Roz Schwartzberg photographs newborn babies in the maternity ward at Trinitas Regional Medical Center. It’s a task she delights in, and one that she had no prior experience doing. Even in her late 80s, she strives to learn something new every day, and volunteering, she said, provides the chance to do that.
“I’ve always been someone who likes challenges, and this keeps me active in body and mind,” she told NJ Jewish News.
When the new mothers aren’t seeking her services, Schwartzberg helps patients in other wards, bringing blankets to those who need warming or cold water to the thirsty, or she simply sits and chats with someone in need of a little company.
“People ask me what I do and say they wouldn’t do it unless they were paid,” she said. “But they don’t understand what you get from giving of yourself like this. It’s so different from doing a job.”
Schwartzberg is one of the 250 volunteers who help out at the center, supporting the medical staff in their efforts to make the patients’ experience as comfortable and positive as possible. Lisa Liss, the director of volunteer services, coordinates the volunteer efforts. Many of those who offer their assistance are retired, she said, but there are also many younger people who step up, including a number of high school students.
One of Liss’ teen volunteers is a student at Bruriah High School for Girls in Elizabeth; she comes to play her guitar for the patients.
Liss and Ariela Finkiel, the director of program planning and development at Trinitas’ cancer center, are looking for more volunteers from the Jewish community. Trinitas has 541 beds, and they could do with a lot more help. Liss and Finkiel — both Jewish themselves — said it’s particularly comforting for Jewish patients when they can turn to someone with whom they feel that added connection.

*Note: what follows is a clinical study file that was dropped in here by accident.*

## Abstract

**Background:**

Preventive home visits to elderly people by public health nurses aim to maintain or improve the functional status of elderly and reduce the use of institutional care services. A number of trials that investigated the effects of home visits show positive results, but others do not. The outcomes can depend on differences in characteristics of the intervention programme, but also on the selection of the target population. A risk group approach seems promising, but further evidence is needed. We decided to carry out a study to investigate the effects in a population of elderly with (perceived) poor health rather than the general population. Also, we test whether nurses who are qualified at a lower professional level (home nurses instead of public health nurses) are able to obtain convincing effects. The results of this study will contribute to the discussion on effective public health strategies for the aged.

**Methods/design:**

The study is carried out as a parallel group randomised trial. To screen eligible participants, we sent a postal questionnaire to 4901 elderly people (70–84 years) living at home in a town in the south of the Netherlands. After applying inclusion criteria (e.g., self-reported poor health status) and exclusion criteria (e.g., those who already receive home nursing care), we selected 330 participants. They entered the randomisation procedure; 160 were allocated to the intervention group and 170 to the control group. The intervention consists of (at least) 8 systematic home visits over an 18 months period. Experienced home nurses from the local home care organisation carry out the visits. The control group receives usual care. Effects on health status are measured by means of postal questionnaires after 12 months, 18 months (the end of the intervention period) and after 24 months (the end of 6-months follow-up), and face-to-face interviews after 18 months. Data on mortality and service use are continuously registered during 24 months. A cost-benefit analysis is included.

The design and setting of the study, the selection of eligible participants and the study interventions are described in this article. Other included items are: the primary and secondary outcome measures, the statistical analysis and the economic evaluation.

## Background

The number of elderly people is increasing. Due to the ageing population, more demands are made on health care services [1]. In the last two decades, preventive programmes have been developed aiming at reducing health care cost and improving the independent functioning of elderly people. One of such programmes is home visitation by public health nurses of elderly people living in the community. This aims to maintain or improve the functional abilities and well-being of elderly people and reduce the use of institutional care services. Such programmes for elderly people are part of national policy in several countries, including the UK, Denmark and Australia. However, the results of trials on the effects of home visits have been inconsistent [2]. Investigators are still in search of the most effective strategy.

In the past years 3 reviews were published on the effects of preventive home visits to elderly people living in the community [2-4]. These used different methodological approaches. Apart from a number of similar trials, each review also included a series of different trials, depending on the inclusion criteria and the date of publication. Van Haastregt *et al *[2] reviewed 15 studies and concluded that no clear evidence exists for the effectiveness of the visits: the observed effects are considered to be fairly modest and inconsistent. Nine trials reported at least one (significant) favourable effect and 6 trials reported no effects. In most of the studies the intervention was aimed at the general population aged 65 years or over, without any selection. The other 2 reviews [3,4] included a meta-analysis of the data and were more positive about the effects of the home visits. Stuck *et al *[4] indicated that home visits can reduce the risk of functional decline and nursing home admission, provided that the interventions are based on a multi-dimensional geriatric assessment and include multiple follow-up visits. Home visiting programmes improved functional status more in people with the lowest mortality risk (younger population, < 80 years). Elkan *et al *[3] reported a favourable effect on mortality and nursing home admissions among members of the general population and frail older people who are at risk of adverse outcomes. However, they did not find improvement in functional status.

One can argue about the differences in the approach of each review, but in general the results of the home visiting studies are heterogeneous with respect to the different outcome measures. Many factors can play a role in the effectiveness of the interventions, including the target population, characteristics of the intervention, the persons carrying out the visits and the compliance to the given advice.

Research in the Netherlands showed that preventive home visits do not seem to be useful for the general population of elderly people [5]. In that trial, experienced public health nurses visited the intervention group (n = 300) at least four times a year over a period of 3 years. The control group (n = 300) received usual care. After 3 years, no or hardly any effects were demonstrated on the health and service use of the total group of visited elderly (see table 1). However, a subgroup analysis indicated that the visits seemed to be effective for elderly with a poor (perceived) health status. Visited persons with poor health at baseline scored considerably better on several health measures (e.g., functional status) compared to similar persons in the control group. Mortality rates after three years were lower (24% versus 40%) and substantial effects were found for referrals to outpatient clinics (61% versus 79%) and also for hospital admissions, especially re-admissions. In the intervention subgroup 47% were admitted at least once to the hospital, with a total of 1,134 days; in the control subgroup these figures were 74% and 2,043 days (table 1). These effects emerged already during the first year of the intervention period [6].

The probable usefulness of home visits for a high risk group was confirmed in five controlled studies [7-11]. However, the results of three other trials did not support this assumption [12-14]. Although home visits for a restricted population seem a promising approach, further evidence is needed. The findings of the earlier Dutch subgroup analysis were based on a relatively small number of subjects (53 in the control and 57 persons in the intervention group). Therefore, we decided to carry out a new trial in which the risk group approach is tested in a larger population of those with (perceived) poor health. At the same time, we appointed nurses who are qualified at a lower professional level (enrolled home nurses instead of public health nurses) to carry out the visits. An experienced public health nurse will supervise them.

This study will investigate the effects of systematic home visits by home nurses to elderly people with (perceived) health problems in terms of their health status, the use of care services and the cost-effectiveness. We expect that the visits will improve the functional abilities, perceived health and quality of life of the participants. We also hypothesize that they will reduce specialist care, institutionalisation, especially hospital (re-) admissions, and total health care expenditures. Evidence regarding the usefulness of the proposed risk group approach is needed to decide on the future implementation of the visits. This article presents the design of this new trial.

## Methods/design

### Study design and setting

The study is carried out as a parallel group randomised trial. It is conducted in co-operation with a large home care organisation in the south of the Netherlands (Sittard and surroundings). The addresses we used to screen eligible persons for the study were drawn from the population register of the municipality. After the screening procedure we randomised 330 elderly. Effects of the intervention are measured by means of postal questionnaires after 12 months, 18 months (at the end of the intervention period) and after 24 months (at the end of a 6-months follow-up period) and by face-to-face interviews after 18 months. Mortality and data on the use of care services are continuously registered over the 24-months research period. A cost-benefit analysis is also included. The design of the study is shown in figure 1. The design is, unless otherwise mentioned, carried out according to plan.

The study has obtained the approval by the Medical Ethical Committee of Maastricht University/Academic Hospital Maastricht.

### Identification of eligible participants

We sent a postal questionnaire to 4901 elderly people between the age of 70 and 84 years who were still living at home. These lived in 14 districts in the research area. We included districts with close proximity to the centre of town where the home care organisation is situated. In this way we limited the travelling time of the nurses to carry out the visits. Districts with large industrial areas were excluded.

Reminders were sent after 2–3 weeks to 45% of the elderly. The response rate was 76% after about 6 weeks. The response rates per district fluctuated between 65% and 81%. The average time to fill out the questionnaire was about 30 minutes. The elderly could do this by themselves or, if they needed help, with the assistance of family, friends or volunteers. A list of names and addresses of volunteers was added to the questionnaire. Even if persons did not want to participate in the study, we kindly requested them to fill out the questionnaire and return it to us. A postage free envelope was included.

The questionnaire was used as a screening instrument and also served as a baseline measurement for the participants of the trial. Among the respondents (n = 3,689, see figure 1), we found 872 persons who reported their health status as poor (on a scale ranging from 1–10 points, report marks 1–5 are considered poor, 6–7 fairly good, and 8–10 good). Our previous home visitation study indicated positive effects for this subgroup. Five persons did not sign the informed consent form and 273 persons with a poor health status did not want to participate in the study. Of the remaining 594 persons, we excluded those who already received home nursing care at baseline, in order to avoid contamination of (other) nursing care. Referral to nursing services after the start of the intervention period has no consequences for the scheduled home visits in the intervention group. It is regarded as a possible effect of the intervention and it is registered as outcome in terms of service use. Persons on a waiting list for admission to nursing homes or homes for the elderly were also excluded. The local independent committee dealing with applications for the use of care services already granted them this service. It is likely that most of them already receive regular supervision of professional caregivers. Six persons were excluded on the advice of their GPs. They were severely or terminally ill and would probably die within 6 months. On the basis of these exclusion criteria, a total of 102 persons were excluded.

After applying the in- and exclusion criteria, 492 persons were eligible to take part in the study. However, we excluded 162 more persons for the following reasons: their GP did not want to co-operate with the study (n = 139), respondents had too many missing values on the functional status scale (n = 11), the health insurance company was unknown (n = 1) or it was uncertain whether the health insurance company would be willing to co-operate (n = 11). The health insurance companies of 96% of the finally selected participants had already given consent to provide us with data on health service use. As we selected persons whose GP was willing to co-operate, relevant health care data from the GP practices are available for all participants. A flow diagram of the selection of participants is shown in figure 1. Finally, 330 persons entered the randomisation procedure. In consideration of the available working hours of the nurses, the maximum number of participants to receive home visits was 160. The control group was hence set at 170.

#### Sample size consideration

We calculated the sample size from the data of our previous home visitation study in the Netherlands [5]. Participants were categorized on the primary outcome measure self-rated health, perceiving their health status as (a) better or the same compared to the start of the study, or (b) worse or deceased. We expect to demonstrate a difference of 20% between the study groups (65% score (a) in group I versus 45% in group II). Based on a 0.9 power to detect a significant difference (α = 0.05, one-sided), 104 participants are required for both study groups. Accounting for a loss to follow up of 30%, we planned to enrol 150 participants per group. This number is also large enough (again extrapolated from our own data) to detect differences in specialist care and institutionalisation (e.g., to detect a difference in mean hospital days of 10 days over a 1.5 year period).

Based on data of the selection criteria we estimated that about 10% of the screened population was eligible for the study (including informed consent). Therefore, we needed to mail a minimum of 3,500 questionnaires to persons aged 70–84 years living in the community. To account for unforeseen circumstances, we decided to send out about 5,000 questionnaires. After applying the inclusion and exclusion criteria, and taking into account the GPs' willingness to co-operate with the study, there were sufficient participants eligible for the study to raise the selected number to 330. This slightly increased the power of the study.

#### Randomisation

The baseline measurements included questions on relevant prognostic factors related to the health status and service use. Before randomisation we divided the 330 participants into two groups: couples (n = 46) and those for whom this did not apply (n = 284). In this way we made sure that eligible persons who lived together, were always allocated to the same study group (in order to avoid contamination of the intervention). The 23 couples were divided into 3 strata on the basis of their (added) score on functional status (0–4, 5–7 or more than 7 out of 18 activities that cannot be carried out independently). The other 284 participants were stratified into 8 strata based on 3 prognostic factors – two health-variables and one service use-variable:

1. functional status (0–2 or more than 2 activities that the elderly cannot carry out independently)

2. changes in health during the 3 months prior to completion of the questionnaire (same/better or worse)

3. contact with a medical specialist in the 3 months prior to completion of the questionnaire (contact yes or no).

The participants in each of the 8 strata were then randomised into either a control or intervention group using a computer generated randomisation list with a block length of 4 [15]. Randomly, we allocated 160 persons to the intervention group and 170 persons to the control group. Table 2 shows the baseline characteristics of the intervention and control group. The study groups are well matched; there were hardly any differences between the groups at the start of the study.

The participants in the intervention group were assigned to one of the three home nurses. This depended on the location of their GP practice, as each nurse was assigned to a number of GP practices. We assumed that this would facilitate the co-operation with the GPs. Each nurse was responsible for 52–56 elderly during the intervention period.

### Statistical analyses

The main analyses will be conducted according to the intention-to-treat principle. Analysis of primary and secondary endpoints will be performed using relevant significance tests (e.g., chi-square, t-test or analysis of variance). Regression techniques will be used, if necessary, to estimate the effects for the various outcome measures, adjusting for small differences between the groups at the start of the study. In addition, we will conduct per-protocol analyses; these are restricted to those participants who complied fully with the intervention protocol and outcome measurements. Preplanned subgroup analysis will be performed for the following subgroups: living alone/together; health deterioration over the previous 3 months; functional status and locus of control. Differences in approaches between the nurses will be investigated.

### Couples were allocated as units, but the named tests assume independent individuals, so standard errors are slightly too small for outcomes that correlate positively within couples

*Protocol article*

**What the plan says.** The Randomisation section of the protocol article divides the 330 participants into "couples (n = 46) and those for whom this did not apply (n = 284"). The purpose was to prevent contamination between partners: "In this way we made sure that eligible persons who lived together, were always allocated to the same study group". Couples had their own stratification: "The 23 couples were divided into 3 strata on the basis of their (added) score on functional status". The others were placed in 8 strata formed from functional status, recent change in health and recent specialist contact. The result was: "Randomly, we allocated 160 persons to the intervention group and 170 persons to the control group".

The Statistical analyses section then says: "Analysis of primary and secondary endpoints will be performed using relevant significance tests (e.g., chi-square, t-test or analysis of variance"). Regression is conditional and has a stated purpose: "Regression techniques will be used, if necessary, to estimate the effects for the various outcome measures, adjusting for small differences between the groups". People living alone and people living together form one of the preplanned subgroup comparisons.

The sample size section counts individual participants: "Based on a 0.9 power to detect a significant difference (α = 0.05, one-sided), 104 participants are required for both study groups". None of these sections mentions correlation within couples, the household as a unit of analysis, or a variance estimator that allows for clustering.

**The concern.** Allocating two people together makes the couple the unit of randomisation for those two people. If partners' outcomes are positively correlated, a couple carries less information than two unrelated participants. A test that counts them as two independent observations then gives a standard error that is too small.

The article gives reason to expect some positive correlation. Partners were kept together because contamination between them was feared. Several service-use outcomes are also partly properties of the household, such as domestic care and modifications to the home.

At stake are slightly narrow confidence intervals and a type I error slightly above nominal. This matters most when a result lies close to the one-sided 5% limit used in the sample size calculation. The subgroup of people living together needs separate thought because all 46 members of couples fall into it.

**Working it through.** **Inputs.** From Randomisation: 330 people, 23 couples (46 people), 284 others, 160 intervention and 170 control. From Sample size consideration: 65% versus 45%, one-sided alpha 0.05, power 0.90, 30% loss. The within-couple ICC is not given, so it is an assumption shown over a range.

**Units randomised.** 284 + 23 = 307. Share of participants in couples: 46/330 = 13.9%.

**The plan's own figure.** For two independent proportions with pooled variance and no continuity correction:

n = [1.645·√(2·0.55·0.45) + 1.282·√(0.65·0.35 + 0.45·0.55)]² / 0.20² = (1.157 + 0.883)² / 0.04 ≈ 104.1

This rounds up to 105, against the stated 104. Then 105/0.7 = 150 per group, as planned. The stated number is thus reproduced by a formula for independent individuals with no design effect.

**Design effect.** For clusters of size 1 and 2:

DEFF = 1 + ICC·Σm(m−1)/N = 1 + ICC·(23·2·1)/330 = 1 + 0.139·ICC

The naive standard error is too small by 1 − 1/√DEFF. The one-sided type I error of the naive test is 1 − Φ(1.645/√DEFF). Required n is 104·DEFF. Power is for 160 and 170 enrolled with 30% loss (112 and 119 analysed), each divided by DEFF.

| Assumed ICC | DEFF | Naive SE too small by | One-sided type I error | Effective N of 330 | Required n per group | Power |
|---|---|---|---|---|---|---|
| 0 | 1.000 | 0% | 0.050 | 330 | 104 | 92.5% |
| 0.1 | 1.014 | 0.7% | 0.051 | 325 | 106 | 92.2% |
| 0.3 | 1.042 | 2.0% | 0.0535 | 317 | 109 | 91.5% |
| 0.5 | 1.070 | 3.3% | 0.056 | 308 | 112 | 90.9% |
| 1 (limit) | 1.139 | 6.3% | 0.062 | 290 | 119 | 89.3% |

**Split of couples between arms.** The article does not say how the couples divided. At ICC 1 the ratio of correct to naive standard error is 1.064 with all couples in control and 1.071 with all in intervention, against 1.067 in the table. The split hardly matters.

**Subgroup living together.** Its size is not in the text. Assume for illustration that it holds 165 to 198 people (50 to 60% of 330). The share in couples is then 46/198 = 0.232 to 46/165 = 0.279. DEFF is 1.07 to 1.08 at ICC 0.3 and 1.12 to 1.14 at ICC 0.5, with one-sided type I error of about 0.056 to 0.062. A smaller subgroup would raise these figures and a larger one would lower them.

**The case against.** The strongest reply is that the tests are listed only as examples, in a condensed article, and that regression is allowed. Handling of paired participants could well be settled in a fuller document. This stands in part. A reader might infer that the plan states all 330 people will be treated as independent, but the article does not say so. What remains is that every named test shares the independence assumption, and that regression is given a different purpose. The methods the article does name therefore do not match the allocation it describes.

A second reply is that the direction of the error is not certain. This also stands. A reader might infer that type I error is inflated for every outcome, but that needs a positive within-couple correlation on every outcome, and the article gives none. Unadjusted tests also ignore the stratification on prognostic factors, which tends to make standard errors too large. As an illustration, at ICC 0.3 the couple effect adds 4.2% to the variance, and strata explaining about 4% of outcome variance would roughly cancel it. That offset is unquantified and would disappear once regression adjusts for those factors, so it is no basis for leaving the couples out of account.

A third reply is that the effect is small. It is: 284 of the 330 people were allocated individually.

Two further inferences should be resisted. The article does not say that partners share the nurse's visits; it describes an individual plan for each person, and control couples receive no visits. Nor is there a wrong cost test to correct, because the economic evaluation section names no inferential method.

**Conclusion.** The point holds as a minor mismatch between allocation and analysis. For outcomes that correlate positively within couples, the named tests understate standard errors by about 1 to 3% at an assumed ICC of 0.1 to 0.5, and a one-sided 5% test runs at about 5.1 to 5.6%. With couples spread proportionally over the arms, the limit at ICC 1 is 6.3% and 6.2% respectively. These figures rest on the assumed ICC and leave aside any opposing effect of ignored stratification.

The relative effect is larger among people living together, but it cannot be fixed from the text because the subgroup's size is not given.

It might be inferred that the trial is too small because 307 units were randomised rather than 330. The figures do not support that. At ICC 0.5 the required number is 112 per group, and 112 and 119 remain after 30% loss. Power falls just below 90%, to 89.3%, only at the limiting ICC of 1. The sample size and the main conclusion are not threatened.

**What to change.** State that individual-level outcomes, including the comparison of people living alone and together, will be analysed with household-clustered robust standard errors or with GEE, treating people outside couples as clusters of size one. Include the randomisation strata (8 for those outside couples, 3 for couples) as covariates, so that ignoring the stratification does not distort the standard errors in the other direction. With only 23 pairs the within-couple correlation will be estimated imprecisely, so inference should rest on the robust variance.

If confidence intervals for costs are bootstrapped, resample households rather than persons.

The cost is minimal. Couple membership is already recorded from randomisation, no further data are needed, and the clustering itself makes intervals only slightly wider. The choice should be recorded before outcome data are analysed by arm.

The institution — though unmistakably Catholic in its origins and ownership, from the cross on the roof down to the richly colored stained-glass windows showing biblical scenes — has made a point of reaching out to the Jewish community. Patients can get kosher meals and candles to light on Shabbat, and there are elevators that don’t require them to push buttons on Shabbat.
Liss said that volunteers currently at the hospital range in age from 14 to 91. They need to be healthy and strong enough to walk around the hospital, and they need to have the right mindset, providing attention and kindness without getting overly involved. The medical part — discussing symptoms and treatment, etc. — is left to the nurses and doctors, but, Liss said, the work of the medical staff is greatly enhanced by having those additional eyes and ears, picking up on who needs what.
Not everyone is suited to this kind of volunteering. Liss interviews every person who applies and — much as she welcomes their willingness to help — accepts only those she feels would be a good match. There is a background check, and they fill out a questionnaire detailing their interests, skills, and availability.
Liss said that while she looks for people who can communicate effectively and follow directions, no prior experience is required. Orientation and training are provided, so volunteers know how best to serve the patients, providing them with necessary information, resolving any concerns they have, and reporting back to their supervisor on what they’ve encountered and accomplished.
In return, Liss said, they get great appreciation. “We love our volunteers,” she said. “They are invited to two holiday parties, one in the winter and one in the spring; they get a lunch card for the cafeteria, free parking, and access to benefits professional staff members have — like use of the fitness center at the employee rate, and flu shots when they are offered.”
And, as Schwartzberg said, “You see something good and you know that you contributed to it. You know you’ve accomplished something that day.”
Those interested in volunteering at Trinitas can contact Lisa Liss at 908-994-5164 or email@example.com.